36.  Our evidence suggests that the concerns of many members of the interpreter community will not be dispelled by insipid and general responses from the MoJ on such issues as remuneration, and rebuilding trust, for example. It is likely that concrete safeguards will need to be negotiated, for example, following the independent review of the tiered system of qualifications proposed by the NAO, a proposal that we also endorse. The language used by the Minister in describing the path that the MoJ must take to move forward, appears to illustrate the Department's acceptance that the Framework Agreement requires some renegotiation, albeit through careful and creative cooperation with Capita TI. The Ministry and Capita TI must prove that the Framework Agreement is capable of attracting, retaining and deploying an adequate number of qualified and competent interpreters to meet the requirements of the courts and other agencies. This will also require the professional interpreter community to work flexibly with the Department in seeking to find an acceptable way to restore their services to the justice sector. It is essential that this is achieved before fully extending the reach of the contract to other justice agencies. (Paragraph 192)

37.  We believe that ultimately there should be a regulation system that is independently organised to select and classify interpreters for the appropriate level of court and tribunal work, assuming that some form of tiering remains in place following the review, and ensure that they are held accountable for delivering to the standard required. In the meantime it is important that the functions of Capita TI in delivering quality assurance are clarified, and if necessary, further strengthened. In addition we consider that there is a strong case for a further review of rates of remuneration and modelling of the potential impact of increasing these rates, particularly for highly qualified interpreters, on registration rates. (Paragraph 193)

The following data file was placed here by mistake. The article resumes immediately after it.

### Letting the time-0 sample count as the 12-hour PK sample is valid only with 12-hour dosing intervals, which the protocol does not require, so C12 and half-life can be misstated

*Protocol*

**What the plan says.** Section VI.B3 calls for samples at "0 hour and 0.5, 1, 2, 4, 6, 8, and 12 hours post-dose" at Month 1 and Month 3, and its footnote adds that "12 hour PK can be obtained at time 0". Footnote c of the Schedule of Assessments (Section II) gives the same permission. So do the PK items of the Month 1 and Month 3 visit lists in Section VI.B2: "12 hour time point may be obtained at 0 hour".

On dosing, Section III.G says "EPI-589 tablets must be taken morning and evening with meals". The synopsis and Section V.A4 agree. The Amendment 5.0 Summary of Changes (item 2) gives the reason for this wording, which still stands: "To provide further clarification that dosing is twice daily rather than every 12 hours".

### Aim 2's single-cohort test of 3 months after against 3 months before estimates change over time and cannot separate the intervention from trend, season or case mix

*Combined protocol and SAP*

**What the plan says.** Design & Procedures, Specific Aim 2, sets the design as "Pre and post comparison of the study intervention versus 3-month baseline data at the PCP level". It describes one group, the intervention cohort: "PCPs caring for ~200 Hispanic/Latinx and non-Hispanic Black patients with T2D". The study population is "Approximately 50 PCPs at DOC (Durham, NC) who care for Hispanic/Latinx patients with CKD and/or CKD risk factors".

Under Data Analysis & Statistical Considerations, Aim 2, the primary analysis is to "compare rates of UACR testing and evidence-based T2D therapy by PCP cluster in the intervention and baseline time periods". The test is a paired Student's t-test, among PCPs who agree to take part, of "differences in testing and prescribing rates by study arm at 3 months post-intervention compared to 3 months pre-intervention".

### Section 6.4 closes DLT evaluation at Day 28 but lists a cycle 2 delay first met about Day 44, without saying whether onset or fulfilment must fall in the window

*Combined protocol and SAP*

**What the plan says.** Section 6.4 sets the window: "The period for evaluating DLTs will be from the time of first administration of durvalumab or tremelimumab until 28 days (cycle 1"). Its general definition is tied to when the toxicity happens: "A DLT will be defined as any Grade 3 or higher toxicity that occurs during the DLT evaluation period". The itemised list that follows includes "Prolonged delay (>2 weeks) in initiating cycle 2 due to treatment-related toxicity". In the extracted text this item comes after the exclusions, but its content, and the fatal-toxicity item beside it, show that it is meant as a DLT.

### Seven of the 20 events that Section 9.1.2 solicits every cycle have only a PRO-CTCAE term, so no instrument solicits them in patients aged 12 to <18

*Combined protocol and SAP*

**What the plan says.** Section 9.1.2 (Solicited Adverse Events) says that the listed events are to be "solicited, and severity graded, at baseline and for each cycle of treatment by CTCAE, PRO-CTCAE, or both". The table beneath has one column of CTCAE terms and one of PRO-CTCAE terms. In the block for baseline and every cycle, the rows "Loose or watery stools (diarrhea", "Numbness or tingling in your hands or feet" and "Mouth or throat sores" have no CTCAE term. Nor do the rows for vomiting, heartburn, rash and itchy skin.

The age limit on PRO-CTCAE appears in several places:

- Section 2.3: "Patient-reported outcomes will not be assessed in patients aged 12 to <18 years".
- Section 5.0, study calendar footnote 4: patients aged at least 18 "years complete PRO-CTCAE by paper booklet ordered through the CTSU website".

European Directive

38.  The transposition into UK law later this year of EU Directive [2010/64/EU] on the right to interpreting and translation during the criminal justice process will prove a timely test of the appropriateness and robustness of quality safeguards embedded in the Framework Agreement and the efforts that have been made to strengthen them in the light of the reports of the National Audit Office and two parliamentary select committees. (Paragraph 196)

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Prepared 6 February 2013